The emerging-market slowdown is not the beginning of a bust. But it is a turning-point for the world economy
WHEN a champion sprinter falls short of his best speeds, it takes a while to determine whether he is temporarily on poor form or has permanently lost his edge. The same is true with emerging markets, the world economy’s 21st-century sprinters. After a decade of surging growth, in which they led a global boom and then helped pull the world economy forwards in the face of the financial crisis, the emerging giants have slowed sharply.
China will be lucky if it manages to hit its official target of 7.5% growth in 2013, a far cry from the double-digit rates that the country had come to expect in the 2000s. Growth in India (around 5%), Brazil and Russia (around 2.5%) is barely half what it was at the height of the boom. Collectively, emerging markets may (just) match last year’s pace of 5%. That sounds fast compared with the sluggish rich world, but it is the slowest emerging-economy expansion in a decade, barring 2009 when the rich world slumped.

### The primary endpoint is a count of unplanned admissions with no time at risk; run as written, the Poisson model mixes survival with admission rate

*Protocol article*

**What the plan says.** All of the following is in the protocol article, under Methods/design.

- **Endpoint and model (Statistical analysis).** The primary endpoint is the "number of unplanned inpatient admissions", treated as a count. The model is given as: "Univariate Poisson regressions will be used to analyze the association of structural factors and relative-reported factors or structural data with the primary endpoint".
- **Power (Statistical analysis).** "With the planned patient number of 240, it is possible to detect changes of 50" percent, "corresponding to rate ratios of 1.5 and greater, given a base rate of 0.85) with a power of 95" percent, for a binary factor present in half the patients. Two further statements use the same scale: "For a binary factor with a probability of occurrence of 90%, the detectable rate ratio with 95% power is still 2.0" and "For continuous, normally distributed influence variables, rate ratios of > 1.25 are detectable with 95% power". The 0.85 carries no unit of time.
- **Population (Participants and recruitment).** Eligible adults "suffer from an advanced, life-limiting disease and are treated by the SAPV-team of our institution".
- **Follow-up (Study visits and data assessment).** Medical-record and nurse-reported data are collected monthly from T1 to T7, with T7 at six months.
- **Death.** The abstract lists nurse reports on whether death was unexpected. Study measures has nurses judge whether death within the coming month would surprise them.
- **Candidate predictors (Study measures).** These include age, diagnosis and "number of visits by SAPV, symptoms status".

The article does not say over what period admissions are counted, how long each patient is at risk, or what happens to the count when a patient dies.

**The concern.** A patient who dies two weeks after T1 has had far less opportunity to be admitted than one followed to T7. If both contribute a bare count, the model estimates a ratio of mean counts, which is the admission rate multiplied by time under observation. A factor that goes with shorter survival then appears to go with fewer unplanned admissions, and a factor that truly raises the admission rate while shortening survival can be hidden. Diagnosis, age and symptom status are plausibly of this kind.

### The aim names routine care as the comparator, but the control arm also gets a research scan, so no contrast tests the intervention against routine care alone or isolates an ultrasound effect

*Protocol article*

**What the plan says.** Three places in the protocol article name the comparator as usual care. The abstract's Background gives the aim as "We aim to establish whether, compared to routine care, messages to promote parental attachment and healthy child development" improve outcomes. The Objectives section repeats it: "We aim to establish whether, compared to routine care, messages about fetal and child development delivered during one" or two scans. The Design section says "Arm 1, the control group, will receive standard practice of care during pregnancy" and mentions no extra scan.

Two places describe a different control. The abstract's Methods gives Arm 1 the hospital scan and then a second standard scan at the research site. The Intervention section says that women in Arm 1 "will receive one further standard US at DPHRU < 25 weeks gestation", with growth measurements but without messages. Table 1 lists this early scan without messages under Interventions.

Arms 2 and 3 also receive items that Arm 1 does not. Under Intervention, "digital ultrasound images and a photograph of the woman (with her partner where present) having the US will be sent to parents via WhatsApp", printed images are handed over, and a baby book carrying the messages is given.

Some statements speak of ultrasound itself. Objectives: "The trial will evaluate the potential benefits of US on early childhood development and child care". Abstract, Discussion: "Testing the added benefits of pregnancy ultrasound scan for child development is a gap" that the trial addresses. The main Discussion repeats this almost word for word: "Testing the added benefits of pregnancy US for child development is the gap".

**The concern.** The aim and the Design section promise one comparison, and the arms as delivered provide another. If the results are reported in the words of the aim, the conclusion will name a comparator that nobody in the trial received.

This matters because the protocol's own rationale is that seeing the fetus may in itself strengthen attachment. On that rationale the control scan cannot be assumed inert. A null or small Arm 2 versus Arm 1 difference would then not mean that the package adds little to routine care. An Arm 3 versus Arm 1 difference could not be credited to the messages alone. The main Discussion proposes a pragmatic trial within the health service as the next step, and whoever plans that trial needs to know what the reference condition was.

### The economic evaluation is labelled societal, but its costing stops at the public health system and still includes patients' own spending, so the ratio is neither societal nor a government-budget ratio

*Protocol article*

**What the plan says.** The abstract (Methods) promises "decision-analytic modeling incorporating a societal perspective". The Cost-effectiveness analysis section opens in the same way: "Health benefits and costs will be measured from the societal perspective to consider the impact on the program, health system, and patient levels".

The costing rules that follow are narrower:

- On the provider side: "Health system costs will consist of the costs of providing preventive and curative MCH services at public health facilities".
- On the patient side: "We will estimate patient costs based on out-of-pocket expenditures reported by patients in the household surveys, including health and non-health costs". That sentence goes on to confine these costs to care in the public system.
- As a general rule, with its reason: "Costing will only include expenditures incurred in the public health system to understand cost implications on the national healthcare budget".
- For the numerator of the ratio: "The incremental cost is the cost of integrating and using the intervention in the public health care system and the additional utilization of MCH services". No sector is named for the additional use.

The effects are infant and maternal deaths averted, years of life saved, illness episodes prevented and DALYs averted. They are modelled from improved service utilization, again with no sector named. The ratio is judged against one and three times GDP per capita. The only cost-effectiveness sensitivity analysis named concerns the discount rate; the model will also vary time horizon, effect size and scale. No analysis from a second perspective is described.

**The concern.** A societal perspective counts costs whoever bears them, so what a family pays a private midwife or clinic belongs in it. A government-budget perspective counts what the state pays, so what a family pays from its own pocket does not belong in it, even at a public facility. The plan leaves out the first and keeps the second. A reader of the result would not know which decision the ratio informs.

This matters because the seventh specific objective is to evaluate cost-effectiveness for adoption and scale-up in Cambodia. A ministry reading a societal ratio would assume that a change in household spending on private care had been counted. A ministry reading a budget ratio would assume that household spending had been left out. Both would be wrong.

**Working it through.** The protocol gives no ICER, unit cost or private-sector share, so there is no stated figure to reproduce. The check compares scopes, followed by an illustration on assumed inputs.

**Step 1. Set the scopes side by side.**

This marks the end of the dramatic first phase of the emerging-market era, which saw such economies jump from 38% of world output to 50% (measured at purchasing-power parity, or PPP) over the past decade. Over the next ten years emerging economies will still rise, but more gradually. The immediate effect of this deceleration should be manageable. But the longer-term impact on the world economy will be profound.
In the past, periods of emerging-market boom have tended to be followed by busts (which helps explain why so few poor countries have become rich ones).